Recommendation: To ensure that persistent challenges with care coordination, disability evaluation, and the electronic sharing of health records are fully resolved, the Secretaries of Defense and Veterans Affairs should ensure that these issues receive sustained leadership attention and collaboration at the highest levels with a singular focus on what is best for the individual servicemember or veteran to ensure continuity of care and a seamless transition from DOD to VA. This should include holding the Joint Executive Council accountable for (1) ensuring that key issues affecting recovering servicemembers and veterans get sufficient consideration, including recommendations made by the Warrior Care and Coordination Task Force and the Recovering Warrior Task Force; (2) developing mechanisms for making joint policy decisions; (3) involving the appropriate decision-makers for timely implementation of policy; and; (4) establishing mechanisms to systematically oversee joint initiatives and ensure that outcomes and goals are identified and achieved.

    Agency: Department of Defense
    Status: Open
    Priority recommendation

    Comments: As of October 2016, under the joint DOD/VA Interagency Care Coordination Committee, the departments have made progress to improve nonclinical care coordination procedures, primarily through the development of two initiatives?the Lead Coordinator initiative (in which a single care coordinator serves as the primary point of contact for a recovering servicemember) and through the use of a single, interagency care plan (ICP) for each recovering servicemember. As of March 2016, the departments were continuing the national rollout of the Lead Coordinator initiative and had trained nearly 3,700 DOD and VA personnel on the new process. In addition, DOD and VA continued the development of the ICP initiative, which will depend upon their ability to electronically exchange the information needed to implement servicemembers' care plans. In December 2015, DOD awarded a contract to support the ICP and to create electronic interoperability with VA. The departments anticipate testing their ability to exchange information digitally in June 2016 and achieving full operational capability by September 2016. We will continue to monitor progress to implement the joint Lead Coordinator and the ICP care coordination initiatives.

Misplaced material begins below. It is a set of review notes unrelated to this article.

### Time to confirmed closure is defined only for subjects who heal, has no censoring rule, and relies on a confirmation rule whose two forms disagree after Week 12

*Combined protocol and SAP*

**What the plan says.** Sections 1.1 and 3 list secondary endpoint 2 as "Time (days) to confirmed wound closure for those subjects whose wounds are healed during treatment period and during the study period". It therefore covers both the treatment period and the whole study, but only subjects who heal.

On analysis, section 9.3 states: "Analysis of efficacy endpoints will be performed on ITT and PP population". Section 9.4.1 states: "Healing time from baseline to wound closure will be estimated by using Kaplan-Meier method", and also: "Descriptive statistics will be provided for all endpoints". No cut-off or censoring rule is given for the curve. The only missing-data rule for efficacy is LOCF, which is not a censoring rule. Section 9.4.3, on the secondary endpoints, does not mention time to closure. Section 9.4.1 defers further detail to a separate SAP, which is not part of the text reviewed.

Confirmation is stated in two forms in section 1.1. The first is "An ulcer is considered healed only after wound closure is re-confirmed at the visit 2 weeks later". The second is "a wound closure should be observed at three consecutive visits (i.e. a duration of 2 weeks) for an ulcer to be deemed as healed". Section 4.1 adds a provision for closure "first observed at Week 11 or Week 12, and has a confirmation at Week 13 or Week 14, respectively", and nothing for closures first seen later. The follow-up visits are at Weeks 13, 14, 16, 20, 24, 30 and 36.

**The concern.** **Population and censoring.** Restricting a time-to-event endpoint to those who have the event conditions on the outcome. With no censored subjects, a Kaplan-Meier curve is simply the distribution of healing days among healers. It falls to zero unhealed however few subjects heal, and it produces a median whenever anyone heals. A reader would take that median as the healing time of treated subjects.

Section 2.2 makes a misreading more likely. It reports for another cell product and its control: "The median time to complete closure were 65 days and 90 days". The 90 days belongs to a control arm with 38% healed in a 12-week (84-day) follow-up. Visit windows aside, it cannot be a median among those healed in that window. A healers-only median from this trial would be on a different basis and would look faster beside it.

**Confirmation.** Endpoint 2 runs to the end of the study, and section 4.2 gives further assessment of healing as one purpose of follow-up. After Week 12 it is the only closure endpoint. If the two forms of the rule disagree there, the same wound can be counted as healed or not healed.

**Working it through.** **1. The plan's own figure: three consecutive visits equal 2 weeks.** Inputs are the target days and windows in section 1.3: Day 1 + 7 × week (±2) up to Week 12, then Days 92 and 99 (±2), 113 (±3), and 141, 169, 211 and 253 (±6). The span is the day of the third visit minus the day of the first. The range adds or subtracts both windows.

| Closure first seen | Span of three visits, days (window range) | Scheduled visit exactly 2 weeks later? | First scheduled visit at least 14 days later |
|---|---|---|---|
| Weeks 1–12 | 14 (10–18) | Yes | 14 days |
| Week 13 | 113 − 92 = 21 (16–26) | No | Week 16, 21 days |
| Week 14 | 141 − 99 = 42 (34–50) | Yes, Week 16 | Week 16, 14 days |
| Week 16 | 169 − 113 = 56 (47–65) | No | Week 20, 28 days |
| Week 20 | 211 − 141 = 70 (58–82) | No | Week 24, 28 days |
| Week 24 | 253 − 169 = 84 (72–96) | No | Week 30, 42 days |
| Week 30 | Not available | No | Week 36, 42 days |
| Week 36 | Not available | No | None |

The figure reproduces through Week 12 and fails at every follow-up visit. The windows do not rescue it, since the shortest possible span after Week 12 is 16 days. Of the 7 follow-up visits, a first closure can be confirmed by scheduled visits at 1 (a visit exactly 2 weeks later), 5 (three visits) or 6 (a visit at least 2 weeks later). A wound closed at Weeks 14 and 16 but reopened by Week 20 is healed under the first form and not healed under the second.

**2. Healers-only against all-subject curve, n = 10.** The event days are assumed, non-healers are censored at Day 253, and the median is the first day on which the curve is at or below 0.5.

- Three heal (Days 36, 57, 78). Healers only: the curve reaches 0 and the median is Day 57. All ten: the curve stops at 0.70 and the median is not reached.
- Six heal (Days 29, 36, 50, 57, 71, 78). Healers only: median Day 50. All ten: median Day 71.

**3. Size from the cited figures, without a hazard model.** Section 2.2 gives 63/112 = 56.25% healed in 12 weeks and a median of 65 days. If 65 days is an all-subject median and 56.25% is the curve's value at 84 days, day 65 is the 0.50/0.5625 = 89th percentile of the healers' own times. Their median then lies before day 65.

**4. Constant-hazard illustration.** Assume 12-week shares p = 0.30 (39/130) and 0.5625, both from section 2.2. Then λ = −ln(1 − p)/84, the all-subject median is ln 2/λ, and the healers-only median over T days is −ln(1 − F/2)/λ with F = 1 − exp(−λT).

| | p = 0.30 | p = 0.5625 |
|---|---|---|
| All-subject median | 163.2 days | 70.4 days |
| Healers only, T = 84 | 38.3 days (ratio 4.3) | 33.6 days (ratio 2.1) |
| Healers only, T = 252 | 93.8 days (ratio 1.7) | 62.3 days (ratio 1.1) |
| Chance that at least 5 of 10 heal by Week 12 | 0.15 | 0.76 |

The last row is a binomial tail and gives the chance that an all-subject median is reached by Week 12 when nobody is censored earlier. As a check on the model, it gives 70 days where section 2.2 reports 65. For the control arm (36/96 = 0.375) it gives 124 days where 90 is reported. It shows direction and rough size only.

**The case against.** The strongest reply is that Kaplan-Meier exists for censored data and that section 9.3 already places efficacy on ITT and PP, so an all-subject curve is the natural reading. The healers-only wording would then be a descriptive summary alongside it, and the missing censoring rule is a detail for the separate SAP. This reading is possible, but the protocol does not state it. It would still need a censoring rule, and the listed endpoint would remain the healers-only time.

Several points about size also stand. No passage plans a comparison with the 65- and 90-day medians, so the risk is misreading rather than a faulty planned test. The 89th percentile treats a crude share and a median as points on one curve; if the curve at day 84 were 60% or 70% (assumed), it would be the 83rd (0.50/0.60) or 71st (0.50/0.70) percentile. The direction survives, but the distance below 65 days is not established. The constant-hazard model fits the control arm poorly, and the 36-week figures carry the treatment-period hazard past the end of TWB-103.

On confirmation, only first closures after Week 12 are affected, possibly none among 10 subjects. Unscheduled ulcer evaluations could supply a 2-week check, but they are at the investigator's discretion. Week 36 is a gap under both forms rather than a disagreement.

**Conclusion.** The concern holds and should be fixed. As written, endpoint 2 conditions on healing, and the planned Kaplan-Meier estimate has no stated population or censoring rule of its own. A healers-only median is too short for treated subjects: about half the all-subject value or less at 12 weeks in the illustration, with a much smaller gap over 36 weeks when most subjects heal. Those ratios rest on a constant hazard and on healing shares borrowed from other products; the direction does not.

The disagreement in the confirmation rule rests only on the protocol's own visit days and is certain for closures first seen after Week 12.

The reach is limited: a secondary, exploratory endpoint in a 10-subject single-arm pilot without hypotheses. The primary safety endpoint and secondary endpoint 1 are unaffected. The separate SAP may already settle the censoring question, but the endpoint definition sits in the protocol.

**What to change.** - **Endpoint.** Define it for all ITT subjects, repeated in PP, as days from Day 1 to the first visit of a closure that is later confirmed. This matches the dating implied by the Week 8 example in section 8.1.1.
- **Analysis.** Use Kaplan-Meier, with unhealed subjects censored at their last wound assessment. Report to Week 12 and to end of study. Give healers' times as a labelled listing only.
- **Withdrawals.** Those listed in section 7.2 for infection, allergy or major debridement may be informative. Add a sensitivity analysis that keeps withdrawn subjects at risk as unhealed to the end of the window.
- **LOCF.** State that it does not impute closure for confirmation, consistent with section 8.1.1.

Recommendation: To ensure that persistent challenges with care coordination, disability evaluation, and the electronic sharing of health records are fully resolved, the Secretaries of Defense and Veterans Affairs should ensure that these issues receive sustained leadership attention and collaboration at the highest levels with a singular focus on what is best for the individual servicemember or veteran to ensure continuity of care and a seamless transition from DOD to VA. This should include holding the Joint Executive Council accountable for (1) ensuring that key issues affecting recovering servicemembers and veterans get sufficient consideration, including recommendations made by the Warrior Care and Coordination Task Force and the Recovering Warrior Task Force; (2) developing mechanisms for making joint policy decisions; (3) involving the appropriate decision-makers for timely implementation of policy; and; (4) establishing mechanisms to systematically oversee joint initiatives and ensure that outcomes and goals are identified and achieved.

    Agency: Department of Veterans Affairs
    Status: Open

    Comments: As of October 2016, under the joint DOD/VA Interagency Care Coordination Committee, the departments have made progress to improve nonclinical care coordination procedures, primarily through the development of two initiatives?the Lead Coordinator initiative (in which a single care coordinator serves as the primary point of contact for a recovering servicemember) and through the use of a single, interagency care plan (ICP) for each recovering servicemember. As of March 2016, the departments were continuing the national rollout of the Lead Coordinator initiative and had trained nearly 3,700 DOD and VA personnel on the new process. In addition, DOD and VA continued the development of the ICP initiative, which will depend upon their ability to electronically exchange the information needed to implement servicemembers' care plans. In December 2015, DOD awarded a contract to support the ICP and to create electronic interoperability with VA. The departments anticipate testing their ability to exchange information digitally in June 2016 and achieving full operational capability by September 2016. We will continue to monitor progress to implement the joint Lead Coordinator and the ICP care coordination initiatives.